Monday, November 24, 2014

The Bespectacled Spectacle

Ray-Ban Wayfarers were coveted in the ’80s. Worn by Tom Cruise in Risky Business and Matthew Broderick in Ferris Bueller’s Day Off – both films that charted the shenanigans of young men who break free from parental constraints for a couple of crazy days, running a brothel from home and sinking an expensive sports car in a river – these sunglasses were the ultimate expression of coolness and rebellion.
They embodied that moment when someone is willing to contravene societal pressures, rules and responsibilities and say “fuck it, fuck everything”.

This characteristic or association appeared to remain intact as a new generation, gripped by an ’80s revival took up this symbol, adopting it as a signature item that any hipster with street cred should have in their homemade organic leather bag or hovering above a bushy beard. Those who lived through the Wayfarer’s rise in the ’80s were more than keen to sport them once again in an effort to reclaim their youth and hide those creeping crow’s feet. An English lecturer I knew used a pair of the glasses to seduce all the young men in his class. He never took them off, even at night and probably in bed too. The glasses were his source of seduction and concealed his age and the increasing cynicism which marked his gaze.

In the last couple of weeks since Michael Elion’s giant pair of Wayfarers took up position in Cape Town’s idyllic promenade in Sea Point as a public artwork dubbed Perceiving Freedom, the classic pair of sunnies have not only lost their street cred, but some of the more outspoken detractors of this contentious public artwork, such as the Berlin-based artist Candice Breitz, have called on South Africans to abandon their Ray-Bans in protest, forcing locals to weigh up their outrage against this public artwork with their vanity.
Aside from the artwork, Elion has made many mistakes, including directing misogynist barbs towards Breitz and laying a charge of incitement of violence against Breitz, Stephen Hobbs and Hermann Niebuhr. Perhaps his worst error was linking his giant glasses to Mandela and a political notion of “freedom” and rebellion within the context of South Africa’s apartheid past.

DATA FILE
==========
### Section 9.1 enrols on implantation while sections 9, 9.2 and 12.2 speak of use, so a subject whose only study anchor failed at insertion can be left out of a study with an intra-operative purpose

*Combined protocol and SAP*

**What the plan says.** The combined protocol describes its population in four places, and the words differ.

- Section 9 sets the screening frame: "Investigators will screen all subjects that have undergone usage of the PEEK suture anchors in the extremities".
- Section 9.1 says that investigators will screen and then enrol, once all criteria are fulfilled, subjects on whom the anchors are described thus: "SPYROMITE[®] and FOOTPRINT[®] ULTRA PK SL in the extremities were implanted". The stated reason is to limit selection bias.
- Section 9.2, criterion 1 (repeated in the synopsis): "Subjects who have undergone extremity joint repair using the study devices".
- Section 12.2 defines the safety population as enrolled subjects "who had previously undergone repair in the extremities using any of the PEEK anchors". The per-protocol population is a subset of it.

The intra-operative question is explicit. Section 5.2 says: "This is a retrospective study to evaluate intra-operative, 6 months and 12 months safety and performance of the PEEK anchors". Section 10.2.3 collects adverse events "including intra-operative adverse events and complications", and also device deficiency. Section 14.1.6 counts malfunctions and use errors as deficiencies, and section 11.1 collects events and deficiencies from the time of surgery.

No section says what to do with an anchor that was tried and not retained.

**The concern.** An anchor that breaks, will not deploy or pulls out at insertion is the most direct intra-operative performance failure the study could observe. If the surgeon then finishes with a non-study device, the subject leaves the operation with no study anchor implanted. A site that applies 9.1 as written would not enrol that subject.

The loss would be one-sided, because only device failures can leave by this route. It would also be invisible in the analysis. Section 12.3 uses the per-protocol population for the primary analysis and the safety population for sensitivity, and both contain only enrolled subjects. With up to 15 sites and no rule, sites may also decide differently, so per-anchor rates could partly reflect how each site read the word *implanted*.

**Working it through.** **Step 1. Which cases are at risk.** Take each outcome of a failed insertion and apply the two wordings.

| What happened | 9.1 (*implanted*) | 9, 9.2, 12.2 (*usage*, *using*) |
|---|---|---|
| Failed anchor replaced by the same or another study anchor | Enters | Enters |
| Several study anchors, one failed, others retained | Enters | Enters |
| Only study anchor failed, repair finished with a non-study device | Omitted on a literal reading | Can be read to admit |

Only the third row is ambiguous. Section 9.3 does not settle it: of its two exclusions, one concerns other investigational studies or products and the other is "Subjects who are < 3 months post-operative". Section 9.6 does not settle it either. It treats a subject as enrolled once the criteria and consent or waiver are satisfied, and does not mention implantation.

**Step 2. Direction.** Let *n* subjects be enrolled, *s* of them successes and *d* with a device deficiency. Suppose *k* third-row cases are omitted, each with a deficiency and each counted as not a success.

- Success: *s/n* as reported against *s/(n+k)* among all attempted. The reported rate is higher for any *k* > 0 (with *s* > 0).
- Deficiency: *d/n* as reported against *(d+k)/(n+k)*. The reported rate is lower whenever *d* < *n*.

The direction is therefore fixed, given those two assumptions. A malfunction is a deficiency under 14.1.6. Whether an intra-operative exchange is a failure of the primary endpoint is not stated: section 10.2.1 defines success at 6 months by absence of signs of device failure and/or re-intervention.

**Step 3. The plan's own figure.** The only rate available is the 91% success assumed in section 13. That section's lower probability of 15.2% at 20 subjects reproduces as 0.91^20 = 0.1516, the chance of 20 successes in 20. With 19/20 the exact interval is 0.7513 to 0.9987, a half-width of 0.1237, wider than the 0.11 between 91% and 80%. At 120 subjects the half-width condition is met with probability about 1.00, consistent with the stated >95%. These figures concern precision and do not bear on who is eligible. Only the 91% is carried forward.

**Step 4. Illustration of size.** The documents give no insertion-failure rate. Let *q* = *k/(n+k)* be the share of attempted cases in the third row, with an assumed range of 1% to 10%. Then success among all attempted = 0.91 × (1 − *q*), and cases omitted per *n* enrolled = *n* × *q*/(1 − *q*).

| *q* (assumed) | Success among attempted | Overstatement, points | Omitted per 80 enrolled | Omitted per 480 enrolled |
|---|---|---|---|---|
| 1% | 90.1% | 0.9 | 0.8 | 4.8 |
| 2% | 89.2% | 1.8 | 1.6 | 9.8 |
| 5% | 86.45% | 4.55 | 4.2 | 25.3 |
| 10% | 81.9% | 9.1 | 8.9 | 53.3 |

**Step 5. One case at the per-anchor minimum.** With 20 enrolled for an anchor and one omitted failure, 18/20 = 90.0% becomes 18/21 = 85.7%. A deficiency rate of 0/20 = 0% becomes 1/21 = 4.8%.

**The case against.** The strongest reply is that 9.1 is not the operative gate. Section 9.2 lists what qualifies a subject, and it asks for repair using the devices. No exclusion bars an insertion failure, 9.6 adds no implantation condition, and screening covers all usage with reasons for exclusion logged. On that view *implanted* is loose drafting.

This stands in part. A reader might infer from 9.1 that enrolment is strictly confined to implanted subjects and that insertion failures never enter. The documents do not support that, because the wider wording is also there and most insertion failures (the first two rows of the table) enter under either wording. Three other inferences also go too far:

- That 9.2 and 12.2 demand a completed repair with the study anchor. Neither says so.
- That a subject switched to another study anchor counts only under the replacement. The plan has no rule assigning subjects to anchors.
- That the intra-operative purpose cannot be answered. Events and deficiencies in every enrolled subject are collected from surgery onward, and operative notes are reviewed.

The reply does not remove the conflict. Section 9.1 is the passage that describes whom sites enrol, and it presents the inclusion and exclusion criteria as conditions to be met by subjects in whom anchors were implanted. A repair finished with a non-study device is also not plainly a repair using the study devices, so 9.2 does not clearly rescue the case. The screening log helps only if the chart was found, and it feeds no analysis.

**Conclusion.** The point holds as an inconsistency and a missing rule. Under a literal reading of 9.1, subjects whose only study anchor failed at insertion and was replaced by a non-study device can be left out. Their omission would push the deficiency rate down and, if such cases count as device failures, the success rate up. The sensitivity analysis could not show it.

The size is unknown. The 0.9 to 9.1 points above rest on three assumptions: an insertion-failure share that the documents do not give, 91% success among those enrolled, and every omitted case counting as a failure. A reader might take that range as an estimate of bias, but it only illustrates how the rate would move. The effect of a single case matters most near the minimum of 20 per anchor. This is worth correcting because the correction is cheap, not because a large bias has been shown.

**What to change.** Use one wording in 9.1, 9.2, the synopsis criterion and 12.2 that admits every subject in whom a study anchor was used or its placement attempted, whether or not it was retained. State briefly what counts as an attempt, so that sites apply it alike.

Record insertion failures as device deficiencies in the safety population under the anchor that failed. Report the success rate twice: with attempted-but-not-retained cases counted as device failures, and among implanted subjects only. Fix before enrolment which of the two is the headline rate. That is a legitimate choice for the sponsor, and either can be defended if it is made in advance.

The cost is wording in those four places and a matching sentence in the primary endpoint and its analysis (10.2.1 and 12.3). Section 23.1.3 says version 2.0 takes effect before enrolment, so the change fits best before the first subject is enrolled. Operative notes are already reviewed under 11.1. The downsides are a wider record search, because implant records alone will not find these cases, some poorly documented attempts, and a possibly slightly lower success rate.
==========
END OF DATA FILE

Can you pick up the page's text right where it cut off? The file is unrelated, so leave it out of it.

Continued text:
From all accounts it appears  this link was only made when the giant glasses were to be installed on the promenade. According to Farzanah Badsha, a member of the selection committee for art54 (the agency tasked with implementing temporary public art in the city), the artwork they had approved was a pair of giant sunglasses that would be installed in Camps Bay with a network of sprinklers that would create rainbows on the beach. As Badsha confesses, the change of location had real implications. She claims Elion took advantage of the change of location and the seeming ineptitude of the City’s muddled processes around the commissioning and implementation of public art and added a political layer to a work that had up until that point  been viewed by the selection committee as a “fun and popular work” that would be interactive and aimed at children.

As the new location now faced Robben Island, Elion began to embroil a narrative linked to Mandela, which was inspired by a famous photograph of Madiba posing in a pair of sunglasses and leaning on a spade. The picture was taken during a visit by journalists in 1977.
The image was not a reflection of the actual circumstances for Madiba on the Island – it was staged for the journalists. Mandela typically worked on a lime quarry and not in a garden.
Ironically, this staging would detract from Madiba’s standing as a professional and a political leader and cast him as a gardener |– a lowly status that the apartheid state designated for black people. In this way, this image and by proxy this portrait of Madiba in these sunglasses, which are apparently not Ray-Bans or Wayfarers, obfuscated not only the truth about the conditions on Robben Island, but also attempted to belittle the status of this great leader.

In this context the sunglasses could only be seen to operate as a symbol of obfuscation of the truth and a means of denying the agency of the subject in the image to assert his “truth”. Presumably, Elion was keen to link his giant sunglasses to Madiba in an effort to secure funding and sponsorship from Ray-Ban.